It may have been difficult trying
to decide which situation was actually discrimination or harassment
and if it was illegal. You may have found yourself unsure
about the correct answer. One of the problems may have been a lack
of information. The more information you have on a situation the
better able you are to make an informed decision. Another reason
for the uncertainty may have stemmed from the many myths that we
often hear about our rights in the workplace. Let’s examine some
of the most common myths about employee rights.
Click on the file below to open, print and review the information
on Common Myths.
Some of the most
common myths in the workplace center around discrimination.
Many times what we believe to be discrimination actually is
not. Literally, discrimination is nothing more than the act
of making or recognizing a difference between two things.
Often, in the workplace, discrimination means the act of treating
people differently, not based on merit but based on the color
of their skin, the shape of their eyes, their manner of dress
or speaking, their sex and so forth. Sometimes we treat a
person better because s/he is like us or worse because s/he
is different from us. It is at these times that we might engage
in illegal discrimination.
major types of illegal discrimination occur when an employer, a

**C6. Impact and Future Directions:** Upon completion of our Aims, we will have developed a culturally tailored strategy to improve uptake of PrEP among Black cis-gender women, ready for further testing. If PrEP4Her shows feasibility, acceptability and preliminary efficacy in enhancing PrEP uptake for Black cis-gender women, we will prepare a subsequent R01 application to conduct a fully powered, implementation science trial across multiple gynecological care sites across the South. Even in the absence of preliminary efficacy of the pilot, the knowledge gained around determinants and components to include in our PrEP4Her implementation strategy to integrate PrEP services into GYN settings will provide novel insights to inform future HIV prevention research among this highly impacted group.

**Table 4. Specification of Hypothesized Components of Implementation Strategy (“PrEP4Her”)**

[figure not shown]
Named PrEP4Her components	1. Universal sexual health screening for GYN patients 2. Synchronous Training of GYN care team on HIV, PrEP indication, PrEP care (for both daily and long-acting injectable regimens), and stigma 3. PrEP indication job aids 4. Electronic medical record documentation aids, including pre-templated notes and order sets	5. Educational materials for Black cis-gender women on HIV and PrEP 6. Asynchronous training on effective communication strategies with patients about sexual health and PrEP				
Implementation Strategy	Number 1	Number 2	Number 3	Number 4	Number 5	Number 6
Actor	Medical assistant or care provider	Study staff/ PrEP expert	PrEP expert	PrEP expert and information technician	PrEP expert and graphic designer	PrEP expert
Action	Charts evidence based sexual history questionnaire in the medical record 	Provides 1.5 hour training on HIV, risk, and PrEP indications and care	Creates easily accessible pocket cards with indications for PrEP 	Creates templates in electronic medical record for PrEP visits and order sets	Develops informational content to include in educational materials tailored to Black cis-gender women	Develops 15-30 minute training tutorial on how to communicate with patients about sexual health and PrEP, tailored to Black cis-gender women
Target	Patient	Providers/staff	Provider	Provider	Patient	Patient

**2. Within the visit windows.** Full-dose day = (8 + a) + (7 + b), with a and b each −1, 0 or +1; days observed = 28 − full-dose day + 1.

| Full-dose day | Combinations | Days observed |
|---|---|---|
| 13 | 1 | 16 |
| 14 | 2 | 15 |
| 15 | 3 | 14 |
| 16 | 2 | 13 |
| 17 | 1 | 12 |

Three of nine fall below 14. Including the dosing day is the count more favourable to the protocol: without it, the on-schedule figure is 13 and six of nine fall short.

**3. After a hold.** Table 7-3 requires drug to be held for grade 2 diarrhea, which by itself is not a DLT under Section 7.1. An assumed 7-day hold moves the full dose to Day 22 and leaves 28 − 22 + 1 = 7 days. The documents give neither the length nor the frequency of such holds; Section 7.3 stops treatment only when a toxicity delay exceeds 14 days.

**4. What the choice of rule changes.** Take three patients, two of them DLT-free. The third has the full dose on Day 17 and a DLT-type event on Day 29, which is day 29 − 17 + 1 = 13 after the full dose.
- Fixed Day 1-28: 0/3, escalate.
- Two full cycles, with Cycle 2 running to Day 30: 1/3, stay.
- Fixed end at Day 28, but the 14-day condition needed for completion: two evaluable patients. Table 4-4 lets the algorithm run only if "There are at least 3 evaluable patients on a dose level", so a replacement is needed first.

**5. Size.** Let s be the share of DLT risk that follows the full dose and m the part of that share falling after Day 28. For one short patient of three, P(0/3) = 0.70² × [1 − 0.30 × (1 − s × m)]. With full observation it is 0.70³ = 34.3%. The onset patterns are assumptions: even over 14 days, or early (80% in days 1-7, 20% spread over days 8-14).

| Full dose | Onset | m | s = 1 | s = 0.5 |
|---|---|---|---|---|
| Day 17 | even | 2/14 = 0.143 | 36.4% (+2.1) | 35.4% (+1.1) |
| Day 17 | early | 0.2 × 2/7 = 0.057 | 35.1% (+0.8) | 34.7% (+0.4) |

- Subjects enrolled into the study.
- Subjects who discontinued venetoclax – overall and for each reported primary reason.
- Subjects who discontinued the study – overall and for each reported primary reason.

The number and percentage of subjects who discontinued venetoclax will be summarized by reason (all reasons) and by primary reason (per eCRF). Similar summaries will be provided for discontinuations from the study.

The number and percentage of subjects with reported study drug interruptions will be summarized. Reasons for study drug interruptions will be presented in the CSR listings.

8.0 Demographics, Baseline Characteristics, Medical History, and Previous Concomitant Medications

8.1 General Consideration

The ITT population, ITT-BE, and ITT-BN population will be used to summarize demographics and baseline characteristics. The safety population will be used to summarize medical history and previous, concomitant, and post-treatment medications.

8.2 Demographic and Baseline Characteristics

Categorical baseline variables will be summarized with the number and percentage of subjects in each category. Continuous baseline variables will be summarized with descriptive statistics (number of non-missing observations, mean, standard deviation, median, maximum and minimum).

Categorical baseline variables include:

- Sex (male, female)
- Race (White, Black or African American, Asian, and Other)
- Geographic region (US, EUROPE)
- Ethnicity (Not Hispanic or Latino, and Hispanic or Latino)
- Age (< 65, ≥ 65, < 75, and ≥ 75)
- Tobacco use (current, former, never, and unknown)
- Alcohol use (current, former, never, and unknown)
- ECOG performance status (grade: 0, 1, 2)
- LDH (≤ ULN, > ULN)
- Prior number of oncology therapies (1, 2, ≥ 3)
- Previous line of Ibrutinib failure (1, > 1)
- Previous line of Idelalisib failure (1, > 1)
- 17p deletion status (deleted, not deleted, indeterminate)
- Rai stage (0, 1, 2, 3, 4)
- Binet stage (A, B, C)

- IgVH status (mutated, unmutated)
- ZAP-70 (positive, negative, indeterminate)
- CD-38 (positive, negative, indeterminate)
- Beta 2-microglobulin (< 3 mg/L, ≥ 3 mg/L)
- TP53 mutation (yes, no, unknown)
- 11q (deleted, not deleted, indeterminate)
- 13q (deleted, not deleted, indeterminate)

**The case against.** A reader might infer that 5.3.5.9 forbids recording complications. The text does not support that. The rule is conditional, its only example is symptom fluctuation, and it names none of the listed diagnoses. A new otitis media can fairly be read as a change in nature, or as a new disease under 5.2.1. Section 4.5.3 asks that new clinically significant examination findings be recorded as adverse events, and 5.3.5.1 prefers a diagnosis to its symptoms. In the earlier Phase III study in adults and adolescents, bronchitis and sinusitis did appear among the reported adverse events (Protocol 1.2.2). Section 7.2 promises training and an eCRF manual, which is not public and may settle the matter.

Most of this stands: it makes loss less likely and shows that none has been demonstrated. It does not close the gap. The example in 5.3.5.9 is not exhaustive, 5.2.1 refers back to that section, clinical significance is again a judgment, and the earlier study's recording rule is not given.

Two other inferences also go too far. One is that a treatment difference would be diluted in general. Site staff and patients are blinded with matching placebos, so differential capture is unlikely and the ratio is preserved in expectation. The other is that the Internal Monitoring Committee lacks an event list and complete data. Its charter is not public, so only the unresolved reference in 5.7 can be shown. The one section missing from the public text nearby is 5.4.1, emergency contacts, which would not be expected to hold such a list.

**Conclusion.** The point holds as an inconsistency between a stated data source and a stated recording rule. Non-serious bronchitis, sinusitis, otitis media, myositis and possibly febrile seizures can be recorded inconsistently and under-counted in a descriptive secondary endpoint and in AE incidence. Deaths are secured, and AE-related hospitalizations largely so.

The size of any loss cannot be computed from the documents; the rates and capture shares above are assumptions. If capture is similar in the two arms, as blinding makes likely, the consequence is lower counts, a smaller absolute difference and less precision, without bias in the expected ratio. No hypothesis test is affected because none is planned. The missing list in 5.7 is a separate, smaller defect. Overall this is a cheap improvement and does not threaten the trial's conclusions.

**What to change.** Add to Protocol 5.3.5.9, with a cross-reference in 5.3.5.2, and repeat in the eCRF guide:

labor union or an employment agency:
||Treats an employee,
applicant or former employee differently because of his or her
race, color, sex, national origin, religion, age, or disability;
||Uses a selection
procedure, test, qualification, employment rule or other device,
neutral on its face but which causes a substantial, negative
impact upon a group of persons because of their race or color,
sex, national origin, religion, age, or disability;
||Fails to provide
a reasonable accommodation to an employee's, applicant's, or
former employee's religious or disability-based needs;
|| Helps create or
condone a work environment that includes harassment of such
frequency and/or severity that it rises to the level of a condition
of employment for one or more persons working in the environment
and such that the harassment is based upon race or color, sex,
national origin, religion, age, or disability; or
a person for opposing a practice made illegal as described above
or for participating in any investigation or proceeding under
one of the Federal employment discrimination laws Equal Employment
Opportunity Commission (EEOC) administers.
This program was developed
by the West Virginia State Department of Education, the West Virginia
Workplace Education Program, and the Regional Education Service
Agency (RESA) V.